Written and directed by Woody Allen
Stars: Owen Wilson, Rachel McAdams, Marion Cotillard, Kurt Fuller, Mimi Kennedy, Léa Seydoux, Corey Stoll, Adrien Brody, Michael Sheen, Carla Bruni and Kathy Bates
I am not familiar with the works of Woody Allen. The only movie I have seen in its entirety is Annie Hall, which I loved. When i heard that Allen won his fourth Oscar for his screenplay of this movie, I wanted to see it. Parts of the movie was wondrous and others left a bad taste in my mouth.
The setting is 2010 Paris where an engaged couple, Gil and Inez (Wilson, McAdams) are visiting the city while Inez's parents, John and Helen (Fuller, Kennedy) are trying to take in the sight and sounds of the city. It seems that trouble is in paradise when Inez's old school crush, Paul (Sheen) comes to try to make them feel like Parisians with his grandiose observations of French culture. One drunken night, Gil walks around the Parisian to find himself transported to the 1920s where he is swept away by the likes of Zelda and F. Scott Fitzgerald or Ernest Hemingway. Gil tries to make sense of things when this successful screenwriter struggles to write his first book.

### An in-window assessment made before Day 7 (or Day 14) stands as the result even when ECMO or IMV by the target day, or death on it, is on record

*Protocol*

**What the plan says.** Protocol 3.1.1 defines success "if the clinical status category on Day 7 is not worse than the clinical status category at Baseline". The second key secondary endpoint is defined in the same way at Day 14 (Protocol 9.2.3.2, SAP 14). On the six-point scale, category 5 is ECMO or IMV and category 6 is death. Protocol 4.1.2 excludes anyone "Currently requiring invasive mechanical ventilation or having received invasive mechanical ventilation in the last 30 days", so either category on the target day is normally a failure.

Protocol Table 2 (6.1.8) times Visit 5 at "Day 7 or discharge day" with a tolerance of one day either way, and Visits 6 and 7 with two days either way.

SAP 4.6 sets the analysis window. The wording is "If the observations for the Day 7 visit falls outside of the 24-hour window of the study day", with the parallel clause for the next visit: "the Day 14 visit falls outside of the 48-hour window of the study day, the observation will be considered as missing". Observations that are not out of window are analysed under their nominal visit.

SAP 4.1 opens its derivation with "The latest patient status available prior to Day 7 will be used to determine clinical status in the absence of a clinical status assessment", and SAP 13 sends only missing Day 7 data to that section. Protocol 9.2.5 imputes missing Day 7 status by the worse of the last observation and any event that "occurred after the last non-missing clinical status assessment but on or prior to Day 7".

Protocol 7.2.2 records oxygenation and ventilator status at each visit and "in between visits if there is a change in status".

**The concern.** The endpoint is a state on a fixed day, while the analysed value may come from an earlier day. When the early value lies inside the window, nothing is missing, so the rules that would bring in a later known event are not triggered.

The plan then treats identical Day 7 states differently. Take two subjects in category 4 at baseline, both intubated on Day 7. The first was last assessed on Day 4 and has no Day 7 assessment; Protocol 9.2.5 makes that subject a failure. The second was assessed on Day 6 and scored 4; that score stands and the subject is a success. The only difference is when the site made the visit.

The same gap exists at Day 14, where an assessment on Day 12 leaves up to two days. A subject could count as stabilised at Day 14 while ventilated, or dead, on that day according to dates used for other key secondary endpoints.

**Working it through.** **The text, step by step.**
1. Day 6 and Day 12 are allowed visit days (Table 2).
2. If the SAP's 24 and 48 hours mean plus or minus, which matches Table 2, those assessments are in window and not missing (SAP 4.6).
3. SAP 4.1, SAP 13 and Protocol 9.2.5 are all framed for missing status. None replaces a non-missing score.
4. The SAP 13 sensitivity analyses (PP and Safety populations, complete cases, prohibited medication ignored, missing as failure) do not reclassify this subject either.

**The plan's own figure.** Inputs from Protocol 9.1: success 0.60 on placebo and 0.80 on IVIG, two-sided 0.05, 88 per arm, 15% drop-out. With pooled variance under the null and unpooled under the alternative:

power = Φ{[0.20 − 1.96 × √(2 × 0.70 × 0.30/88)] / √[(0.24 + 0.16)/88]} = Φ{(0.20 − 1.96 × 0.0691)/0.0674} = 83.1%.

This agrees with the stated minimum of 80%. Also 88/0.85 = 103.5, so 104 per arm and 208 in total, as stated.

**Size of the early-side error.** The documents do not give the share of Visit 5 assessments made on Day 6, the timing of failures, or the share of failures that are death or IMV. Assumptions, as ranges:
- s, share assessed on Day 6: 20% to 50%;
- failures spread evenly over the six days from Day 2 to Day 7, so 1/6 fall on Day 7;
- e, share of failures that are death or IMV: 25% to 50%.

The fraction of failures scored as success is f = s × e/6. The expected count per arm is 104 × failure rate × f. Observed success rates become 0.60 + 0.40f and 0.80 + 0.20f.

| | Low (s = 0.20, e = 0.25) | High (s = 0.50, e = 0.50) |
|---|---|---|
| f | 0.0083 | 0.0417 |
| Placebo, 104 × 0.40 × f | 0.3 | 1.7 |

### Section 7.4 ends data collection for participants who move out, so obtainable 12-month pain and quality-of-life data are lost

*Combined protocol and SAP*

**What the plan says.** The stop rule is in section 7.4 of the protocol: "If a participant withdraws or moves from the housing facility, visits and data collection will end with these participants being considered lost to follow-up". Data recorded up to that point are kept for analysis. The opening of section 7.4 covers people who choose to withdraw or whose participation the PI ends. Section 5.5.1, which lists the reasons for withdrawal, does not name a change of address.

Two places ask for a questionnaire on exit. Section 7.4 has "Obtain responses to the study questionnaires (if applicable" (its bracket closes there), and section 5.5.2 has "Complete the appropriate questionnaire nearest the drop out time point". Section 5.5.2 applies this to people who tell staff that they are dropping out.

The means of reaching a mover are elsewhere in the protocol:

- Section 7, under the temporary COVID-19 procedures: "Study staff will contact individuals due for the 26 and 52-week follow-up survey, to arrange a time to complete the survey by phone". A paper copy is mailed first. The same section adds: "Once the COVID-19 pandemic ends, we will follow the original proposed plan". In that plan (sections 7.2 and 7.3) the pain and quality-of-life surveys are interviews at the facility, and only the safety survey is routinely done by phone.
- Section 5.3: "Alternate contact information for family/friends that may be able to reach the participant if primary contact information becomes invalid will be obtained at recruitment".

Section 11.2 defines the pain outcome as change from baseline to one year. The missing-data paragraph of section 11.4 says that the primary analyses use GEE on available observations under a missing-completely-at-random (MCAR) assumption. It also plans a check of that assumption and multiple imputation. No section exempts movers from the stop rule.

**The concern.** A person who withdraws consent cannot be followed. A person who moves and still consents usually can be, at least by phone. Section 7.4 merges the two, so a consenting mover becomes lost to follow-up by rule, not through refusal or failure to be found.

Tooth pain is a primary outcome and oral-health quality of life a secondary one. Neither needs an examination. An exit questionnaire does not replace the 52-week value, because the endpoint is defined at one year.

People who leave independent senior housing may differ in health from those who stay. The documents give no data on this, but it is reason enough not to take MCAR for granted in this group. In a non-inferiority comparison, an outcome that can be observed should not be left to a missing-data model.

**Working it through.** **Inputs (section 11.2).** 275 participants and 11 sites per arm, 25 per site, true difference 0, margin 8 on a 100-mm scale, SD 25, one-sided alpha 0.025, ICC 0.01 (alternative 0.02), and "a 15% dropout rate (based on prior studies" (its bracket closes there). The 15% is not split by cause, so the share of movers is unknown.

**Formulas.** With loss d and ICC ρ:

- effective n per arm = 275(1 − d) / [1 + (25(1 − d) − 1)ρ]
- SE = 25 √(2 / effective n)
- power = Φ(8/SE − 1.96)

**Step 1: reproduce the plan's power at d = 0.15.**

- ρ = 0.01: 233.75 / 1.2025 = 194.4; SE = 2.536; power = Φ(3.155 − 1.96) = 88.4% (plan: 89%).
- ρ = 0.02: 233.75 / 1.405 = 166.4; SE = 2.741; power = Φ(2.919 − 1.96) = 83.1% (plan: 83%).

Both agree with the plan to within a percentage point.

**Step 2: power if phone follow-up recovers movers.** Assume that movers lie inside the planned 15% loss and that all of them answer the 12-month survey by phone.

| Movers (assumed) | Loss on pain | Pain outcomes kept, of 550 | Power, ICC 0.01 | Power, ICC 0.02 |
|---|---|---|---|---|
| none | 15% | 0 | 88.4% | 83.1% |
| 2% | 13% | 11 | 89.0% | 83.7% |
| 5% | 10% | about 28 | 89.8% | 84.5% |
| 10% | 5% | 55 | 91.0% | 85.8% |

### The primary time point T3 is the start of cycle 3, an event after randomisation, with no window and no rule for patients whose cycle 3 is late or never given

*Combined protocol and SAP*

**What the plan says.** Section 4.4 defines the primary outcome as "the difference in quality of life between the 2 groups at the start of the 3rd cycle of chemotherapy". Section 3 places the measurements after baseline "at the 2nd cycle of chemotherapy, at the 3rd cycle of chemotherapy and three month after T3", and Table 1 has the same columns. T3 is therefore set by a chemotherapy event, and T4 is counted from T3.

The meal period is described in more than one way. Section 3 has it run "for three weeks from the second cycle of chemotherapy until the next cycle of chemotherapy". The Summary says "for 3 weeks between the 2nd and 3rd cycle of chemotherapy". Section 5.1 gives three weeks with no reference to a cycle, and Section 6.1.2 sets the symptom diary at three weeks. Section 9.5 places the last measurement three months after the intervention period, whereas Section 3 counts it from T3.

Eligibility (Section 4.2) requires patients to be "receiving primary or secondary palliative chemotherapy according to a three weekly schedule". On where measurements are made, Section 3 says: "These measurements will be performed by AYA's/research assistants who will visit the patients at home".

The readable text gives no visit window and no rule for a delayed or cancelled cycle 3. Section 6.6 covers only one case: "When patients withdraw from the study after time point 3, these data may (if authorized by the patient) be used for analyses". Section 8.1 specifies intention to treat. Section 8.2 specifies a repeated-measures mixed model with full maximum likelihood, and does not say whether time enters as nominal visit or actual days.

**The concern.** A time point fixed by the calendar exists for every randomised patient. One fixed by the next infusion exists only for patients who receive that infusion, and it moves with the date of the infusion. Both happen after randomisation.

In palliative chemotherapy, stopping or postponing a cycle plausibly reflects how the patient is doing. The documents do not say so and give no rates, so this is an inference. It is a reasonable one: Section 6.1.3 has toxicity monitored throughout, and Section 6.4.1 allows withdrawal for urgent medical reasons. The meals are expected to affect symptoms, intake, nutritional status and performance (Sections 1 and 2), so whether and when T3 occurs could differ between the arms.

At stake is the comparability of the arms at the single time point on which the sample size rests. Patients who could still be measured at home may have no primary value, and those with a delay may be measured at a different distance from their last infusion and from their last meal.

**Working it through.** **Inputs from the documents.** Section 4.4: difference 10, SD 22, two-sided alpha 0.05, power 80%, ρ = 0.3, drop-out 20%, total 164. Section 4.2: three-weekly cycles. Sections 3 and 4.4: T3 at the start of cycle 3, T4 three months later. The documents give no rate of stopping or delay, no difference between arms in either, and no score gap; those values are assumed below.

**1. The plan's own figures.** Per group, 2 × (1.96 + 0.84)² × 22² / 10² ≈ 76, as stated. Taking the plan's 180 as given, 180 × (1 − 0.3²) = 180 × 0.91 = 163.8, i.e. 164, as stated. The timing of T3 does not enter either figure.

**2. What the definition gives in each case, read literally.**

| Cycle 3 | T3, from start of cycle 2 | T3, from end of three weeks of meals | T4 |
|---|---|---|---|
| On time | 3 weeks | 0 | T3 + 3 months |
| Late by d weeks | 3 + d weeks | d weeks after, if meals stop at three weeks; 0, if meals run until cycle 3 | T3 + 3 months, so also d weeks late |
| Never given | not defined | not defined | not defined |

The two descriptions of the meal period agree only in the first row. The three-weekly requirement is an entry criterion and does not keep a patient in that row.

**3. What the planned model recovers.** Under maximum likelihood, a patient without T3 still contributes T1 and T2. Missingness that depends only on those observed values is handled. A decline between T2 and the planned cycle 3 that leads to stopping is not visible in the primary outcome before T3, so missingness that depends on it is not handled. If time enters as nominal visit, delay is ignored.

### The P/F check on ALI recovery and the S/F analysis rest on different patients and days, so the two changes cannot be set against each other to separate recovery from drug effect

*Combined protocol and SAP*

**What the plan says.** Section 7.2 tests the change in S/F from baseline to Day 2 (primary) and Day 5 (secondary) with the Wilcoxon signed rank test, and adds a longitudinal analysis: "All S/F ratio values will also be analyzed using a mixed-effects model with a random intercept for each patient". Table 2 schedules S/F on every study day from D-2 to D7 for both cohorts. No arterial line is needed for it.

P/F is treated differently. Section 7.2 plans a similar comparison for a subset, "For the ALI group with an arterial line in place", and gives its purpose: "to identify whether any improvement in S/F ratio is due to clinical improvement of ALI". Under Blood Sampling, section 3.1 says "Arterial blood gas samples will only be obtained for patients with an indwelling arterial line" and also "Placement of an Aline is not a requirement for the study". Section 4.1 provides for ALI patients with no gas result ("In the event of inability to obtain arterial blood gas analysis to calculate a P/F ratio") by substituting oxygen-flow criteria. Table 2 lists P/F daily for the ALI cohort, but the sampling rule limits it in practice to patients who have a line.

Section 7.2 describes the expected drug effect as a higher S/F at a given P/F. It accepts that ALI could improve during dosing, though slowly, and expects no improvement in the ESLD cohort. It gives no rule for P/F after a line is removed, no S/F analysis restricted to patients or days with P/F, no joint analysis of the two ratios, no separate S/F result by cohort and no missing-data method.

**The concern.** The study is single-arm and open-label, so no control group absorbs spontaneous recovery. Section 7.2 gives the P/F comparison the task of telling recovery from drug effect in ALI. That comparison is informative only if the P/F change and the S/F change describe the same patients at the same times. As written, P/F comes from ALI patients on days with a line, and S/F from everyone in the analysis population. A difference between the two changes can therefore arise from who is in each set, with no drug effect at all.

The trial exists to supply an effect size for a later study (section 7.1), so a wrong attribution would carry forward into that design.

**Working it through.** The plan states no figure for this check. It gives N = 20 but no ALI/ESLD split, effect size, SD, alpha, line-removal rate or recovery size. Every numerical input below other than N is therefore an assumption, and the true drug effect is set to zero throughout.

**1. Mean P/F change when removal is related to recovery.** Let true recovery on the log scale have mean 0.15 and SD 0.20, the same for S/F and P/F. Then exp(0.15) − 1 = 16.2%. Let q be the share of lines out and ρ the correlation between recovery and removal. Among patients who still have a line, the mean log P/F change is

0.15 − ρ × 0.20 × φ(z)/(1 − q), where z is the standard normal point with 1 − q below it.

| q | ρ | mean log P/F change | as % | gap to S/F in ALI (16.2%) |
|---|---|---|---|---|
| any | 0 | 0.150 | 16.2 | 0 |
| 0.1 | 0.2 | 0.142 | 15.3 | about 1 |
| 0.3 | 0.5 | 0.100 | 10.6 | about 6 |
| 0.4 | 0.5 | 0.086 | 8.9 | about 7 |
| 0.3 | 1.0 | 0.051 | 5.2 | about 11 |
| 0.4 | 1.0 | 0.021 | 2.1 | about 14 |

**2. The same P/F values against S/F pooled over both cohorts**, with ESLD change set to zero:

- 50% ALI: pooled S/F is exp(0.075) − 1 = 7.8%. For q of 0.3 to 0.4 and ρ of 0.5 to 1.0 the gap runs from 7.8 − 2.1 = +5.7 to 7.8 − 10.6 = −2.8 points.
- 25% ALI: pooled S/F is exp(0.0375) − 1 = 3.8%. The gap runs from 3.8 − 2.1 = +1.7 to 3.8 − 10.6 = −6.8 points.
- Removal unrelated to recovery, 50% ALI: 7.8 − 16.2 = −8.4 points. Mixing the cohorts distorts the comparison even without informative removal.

Can I say that this movie is a hodgepodge? There were certain elements to this movie that I loved when Gil was in the 20s where he meets a beautiful Parisian woman named Adriana (Cotillard). I was completely swept up in those moments of the film. The modern day moments of the film were very repellent with the ice queen, Inez pissing Gil's parade, the parents that are upper crust that they spit on regular people and the Michael Sheen character trying to make the dumb American look stupid.
I loved sense of discovery and wonderment when Gil meets these greats of art, literature and music. Sometimes, I had to question why does Allen want to jam pack all these people into one particular place at the same time. You had a rogue's gallery of people like Cole Porter, Gertrude Stein, Picasso, Matisse, T.S. Eliot, Gaugin, Degas and list goes on. It felt like a drive by people to come in to shock Gil and leave never to be seen again. I wanted to point out that I thought the lowlight on the film was Adrien Brody as Salvador Dalí. He kept droning on about rhinoceros. Who gives a fuck about rhinoceros!
The ending of movie felt rushed and things were not resolved. I was left hanging. If the movie was more of the wonderment of Gil into this fantastical world that inspires him to write his novel, I would be on board. I wish the modern part where jettisoned all together. It was filler.